Calcutta: American theoretical linguist and political thinker Noam Chomsky has accused the Narendra Modi government of “destroying the Indian secular democracy and imposing a racist creed”.
This is, however, not the first time the 91-year-old Laureate Professor at the University of Arizona has been critical of the Modi regime.
Chomsky felt that the situation was still not that grim and that students must protest repression and use the “space for resistance” before it is “too late”.
He had been particularly scathing in his criticism of the political situation evolving in India since 2014 when he had in an interview to an Indian portal earlier this year said that “symptoms of fascism without the fascist ideology” was evident in the BJP-led government’s push for the new citizenship regime.
Chomsky’s latest observation on the damage that the present regime is inflicting on the India’s secular and democratic fabric is part of an email interview that the leading critic of US foreign policies has given to an e-magazine — Homebound: Ghare Pherar Gaan (song of returning home) — that a group of present and former students of Jadavpur University is coming up with to raise funds for relief and rehabilitation work carried out by the Quarantined Student-Youth Network for those devastated by Cyclone Amphan.
In the interview to the e-magazine that will go online later this week, Chomsky addresses a wide range of issues that include emphatically voicing his deep disgust for the Modi regime (without naming it even once) while reiterating his radical views about the government’s Kashmir policy and the failure of neoliberal policies in the context of the coronavirus pandemic.
Speaking about the Modi regime’s tendency to brand politically active students as anti-nationals and throw them in jails for daring to oppose, Chomsky says: “India is a special case, suffering from a popularly supported government dedicated to destroying Indian secular democracy and imposing a racist creed.”
He advises student movements not to give up and to continue with their resistance saying: “I don’t think the situation is that grim.”
Warning the protesters of the possible consequences of not protesting, Chomsky says: “But space for resistance to these shocking developments (of repression) still exists, and should be used, before it is too late.”
In the context of protests evolving on the streets of India against acts of repression, he reminds the students of their historical role in leading campaigns against injustice.
“Students have traditionally been in the forefront of campaigns for social justice. That is why in the early ’70s the liberal internationalists of the Trilateral Commission (US, Europe and Japan) bitterly condemned educational institutions for the failure to ‘indoctrinate the young’ in the virtues of passivity and conformity,” Chomsky says.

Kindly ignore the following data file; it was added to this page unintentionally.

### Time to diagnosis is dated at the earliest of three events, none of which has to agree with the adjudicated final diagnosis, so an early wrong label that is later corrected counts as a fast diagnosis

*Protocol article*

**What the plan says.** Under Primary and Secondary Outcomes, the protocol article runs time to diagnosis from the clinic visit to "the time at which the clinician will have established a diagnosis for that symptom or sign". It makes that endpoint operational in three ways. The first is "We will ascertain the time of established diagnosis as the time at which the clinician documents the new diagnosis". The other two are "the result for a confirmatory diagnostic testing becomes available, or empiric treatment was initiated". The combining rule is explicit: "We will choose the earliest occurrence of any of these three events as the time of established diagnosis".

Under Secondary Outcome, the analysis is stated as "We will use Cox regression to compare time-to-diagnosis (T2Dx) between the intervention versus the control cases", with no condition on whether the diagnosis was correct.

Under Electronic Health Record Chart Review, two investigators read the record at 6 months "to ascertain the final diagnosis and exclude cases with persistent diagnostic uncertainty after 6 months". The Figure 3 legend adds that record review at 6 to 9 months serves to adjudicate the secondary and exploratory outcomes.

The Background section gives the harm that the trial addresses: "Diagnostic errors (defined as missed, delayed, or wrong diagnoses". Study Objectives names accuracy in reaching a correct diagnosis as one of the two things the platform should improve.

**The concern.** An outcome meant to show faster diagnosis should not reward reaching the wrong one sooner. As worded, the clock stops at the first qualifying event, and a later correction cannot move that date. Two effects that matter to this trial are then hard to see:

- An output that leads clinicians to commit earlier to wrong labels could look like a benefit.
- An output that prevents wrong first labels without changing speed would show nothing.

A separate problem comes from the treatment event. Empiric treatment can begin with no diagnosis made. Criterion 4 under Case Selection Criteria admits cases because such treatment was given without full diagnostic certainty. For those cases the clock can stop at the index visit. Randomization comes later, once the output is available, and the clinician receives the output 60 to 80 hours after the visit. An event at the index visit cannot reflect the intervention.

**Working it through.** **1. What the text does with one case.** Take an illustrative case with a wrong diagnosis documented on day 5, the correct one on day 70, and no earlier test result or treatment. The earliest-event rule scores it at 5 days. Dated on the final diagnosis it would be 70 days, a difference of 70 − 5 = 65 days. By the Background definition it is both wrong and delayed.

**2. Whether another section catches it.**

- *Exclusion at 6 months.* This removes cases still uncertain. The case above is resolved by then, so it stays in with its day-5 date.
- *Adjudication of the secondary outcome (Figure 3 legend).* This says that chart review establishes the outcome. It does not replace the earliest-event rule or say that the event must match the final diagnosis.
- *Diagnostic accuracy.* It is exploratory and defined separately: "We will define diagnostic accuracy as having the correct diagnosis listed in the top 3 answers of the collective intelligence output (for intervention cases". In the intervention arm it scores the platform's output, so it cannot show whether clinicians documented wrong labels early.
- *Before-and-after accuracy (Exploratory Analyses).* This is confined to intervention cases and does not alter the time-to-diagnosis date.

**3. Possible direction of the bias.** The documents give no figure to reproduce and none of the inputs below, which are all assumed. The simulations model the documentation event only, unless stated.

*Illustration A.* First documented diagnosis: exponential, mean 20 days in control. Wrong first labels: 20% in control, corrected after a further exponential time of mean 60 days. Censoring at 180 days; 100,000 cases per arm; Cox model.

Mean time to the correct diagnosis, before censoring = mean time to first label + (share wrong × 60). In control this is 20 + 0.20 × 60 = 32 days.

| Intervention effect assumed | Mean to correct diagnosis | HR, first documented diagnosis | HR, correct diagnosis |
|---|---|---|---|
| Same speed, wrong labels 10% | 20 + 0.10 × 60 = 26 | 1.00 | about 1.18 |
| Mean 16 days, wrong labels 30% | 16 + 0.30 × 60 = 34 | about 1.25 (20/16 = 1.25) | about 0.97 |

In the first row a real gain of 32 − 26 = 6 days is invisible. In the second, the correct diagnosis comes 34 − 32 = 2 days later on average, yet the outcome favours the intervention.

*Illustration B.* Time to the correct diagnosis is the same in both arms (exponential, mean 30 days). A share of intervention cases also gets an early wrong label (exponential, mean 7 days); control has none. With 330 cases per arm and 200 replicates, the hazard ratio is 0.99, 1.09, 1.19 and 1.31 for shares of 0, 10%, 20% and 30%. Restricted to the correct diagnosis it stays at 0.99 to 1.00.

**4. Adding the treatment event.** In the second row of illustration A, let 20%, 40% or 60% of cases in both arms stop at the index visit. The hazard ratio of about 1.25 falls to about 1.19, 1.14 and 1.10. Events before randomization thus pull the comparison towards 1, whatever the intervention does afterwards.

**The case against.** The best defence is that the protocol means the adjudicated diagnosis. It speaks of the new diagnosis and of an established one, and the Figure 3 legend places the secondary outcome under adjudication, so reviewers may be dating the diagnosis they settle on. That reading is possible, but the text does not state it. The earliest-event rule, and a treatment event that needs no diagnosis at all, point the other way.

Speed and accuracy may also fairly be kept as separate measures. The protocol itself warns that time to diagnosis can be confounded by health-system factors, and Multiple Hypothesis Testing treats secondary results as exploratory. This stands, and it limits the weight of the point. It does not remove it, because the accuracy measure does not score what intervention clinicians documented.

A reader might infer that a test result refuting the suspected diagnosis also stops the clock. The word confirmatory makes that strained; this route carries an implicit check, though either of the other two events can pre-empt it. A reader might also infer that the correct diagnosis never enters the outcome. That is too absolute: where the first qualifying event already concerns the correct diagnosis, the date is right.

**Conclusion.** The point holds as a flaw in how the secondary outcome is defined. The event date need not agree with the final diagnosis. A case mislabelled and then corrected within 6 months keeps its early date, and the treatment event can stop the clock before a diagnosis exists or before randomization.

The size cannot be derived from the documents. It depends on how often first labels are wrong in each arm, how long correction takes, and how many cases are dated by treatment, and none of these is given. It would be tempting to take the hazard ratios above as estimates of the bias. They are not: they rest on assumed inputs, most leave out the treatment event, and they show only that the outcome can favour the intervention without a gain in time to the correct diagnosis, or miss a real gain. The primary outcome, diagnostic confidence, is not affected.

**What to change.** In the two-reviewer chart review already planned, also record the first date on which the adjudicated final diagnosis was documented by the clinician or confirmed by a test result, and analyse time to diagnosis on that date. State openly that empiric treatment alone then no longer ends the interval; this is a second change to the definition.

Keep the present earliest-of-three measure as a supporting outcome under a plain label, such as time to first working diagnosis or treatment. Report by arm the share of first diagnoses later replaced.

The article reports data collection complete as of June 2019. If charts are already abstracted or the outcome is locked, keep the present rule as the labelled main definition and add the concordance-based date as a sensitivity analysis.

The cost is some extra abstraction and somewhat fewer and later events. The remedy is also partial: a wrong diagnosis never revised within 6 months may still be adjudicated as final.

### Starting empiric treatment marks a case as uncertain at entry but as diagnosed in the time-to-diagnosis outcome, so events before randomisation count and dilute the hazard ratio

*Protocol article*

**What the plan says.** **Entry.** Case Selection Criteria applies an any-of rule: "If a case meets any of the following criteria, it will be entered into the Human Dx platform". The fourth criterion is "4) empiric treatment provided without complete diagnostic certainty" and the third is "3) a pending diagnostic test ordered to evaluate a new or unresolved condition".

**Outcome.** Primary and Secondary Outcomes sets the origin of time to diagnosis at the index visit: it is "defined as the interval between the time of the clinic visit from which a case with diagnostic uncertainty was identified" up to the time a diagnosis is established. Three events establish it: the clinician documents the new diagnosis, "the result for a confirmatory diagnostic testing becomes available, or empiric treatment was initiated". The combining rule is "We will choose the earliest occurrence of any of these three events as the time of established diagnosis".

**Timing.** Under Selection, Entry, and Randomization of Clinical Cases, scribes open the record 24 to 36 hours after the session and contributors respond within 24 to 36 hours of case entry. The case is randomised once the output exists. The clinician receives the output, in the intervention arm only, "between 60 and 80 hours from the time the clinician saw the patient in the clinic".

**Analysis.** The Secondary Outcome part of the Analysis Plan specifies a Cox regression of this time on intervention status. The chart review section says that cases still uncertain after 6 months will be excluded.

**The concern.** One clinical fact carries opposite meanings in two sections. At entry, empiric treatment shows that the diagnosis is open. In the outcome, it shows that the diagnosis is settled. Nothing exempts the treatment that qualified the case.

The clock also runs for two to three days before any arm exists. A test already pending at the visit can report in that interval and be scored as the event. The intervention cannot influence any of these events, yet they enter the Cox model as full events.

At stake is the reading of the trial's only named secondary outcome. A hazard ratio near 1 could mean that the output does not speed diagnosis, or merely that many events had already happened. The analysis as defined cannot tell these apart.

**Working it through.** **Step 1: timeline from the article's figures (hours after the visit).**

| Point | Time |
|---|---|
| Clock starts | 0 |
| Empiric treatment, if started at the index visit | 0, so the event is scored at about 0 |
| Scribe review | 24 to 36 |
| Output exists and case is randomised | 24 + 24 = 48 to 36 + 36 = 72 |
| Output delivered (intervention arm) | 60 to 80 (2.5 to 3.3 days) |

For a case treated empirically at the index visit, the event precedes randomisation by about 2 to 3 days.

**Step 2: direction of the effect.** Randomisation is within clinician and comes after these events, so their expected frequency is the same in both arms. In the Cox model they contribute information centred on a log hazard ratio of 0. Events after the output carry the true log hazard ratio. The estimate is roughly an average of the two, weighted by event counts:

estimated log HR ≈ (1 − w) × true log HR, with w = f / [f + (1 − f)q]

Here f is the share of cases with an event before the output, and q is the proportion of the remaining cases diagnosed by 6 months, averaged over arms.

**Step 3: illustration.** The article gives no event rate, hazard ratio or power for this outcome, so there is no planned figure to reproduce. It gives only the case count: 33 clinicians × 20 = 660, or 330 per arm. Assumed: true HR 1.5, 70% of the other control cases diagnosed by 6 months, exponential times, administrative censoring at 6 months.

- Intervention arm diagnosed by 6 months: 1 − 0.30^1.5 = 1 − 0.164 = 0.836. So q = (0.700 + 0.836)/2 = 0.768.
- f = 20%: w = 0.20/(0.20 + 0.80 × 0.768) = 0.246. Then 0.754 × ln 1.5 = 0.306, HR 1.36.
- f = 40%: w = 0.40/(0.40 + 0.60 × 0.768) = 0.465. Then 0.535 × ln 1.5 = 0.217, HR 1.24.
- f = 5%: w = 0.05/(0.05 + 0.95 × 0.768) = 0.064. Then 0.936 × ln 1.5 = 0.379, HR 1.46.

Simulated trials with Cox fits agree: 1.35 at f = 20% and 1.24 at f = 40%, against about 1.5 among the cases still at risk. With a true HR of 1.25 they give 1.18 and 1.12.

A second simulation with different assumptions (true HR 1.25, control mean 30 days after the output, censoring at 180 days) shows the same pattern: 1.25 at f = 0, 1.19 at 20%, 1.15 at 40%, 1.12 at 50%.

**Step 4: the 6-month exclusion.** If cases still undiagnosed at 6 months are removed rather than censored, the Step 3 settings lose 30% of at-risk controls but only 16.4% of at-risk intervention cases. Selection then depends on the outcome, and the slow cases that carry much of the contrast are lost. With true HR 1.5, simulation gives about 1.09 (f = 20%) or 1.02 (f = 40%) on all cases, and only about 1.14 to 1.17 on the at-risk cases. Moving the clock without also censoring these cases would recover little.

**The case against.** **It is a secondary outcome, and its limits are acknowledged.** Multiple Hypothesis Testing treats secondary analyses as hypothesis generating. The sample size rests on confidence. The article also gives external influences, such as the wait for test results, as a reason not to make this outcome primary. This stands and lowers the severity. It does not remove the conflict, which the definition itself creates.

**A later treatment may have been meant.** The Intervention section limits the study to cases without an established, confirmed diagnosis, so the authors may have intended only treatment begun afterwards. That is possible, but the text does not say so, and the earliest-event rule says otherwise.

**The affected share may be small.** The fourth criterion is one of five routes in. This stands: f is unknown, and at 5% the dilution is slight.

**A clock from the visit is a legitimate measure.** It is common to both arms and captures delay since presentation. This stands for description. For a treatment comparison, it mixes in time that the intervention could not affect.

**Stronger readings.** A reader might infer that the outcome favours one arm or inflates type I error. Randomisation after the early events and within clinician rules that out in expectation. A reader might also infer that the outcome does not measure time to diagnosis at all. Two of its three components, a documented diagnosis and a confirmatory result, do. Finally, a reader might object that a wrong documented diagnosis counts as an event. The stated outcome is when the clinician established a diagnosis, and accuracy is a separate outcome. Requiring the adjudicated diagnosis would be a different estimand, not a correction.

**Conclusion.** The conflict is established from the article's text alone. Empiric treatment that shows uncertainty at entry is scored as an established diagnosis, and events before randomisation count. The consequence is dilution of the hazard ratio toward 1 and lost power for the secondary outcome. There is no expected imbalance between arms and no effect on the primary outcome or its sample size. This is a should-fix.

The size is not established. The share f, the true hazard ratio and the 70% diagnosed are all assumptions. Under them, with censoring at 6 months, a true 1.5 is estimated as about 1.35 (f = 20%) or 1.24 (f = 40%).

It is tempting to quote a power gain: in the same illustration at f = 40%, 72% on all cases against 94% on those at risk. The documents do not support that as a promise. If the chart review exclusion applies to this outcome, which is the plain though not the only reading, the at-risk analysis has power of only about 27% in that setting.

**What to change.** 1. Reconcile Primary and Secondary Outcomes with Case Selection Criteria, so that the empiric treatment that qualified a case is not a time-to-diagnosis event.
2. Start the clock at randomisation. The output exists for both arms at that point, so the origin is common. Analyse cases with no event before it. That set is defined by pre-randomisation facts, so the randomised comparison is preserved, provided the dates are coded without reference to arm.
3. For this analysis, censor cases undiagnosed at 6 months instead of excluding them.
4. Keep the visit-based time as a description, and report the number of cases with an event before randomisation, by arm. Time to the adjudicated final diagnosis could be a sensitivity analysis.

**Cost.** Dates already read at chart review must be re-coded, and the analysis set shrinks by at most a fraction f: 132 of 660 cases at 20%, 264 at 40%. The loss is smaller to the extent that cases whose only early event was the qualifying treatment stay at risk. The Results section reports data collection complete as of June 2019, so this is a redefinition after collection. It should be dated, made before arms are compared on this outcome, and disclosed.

Suggesting ways to negotiate the “neoliberal assault on the general public during the past 40 years”, Chomsky says: “As always before, opponents of power and authority face serious difficulties. It was in fact much harder in many ways in the 1960s. Popular activism, often student-led, has won many victories and left us with a legacy that enables activism to proceed from a higher plane. But the forces of reaction are powerful and relentless. Struggle against them must be persistent too, taking new forms as circumstances dictate.”
Known for his crushing criticism of the Modi government’s handling of the Kashmir situation, Chomsky does not in the latest interview reiterate his oft-repeated observation of “Kashmir is a prison now”, but makes it clear that his disgust remains undiluted.
Responding to a question about the possibility of China using the post-pandemic situation to leverage its stake and “invade” India, Chomsky says: “I do not see any indication of China invading India. The recent development most similar to an ‘invasion’ is India’s brutal crushing of Kashmir.”
Speaking on the possibility of the pandemic changing the form of globalisation, as is evident in Modi’s call for “atmanirbhar” (self-reliant) India, Chomsky does not offer much on the Indian context but says: “…It (globalisation) is likely to be reconfigured to be less fragile and less reliant on China as the prime manufacturing hub.”
Moving on to the issue of India’s role in the context of South-Asian politics, Chomsky does not hide his bitterness about the lack of cooperation among the countries of the region to deal with the critical issue of climate change.
“South Asia faces major and imminent crises, and unless it cooperates to confront them, its future is dim. If we continue on our present course, in the not distant future most of South Asia will be virtually uninhabitable because of roasting of the planet,” Chomsky warns.
Sharing his thoughts on the erosion of democracy in several regions of the world in the wake of the pandemic and the dilution of democratic provisions such as suspension of labour laws in some Indian states, Chomsky says: “The pandemic, as you say, is a pretext. These processes have been underway for some time and have deeper roots…”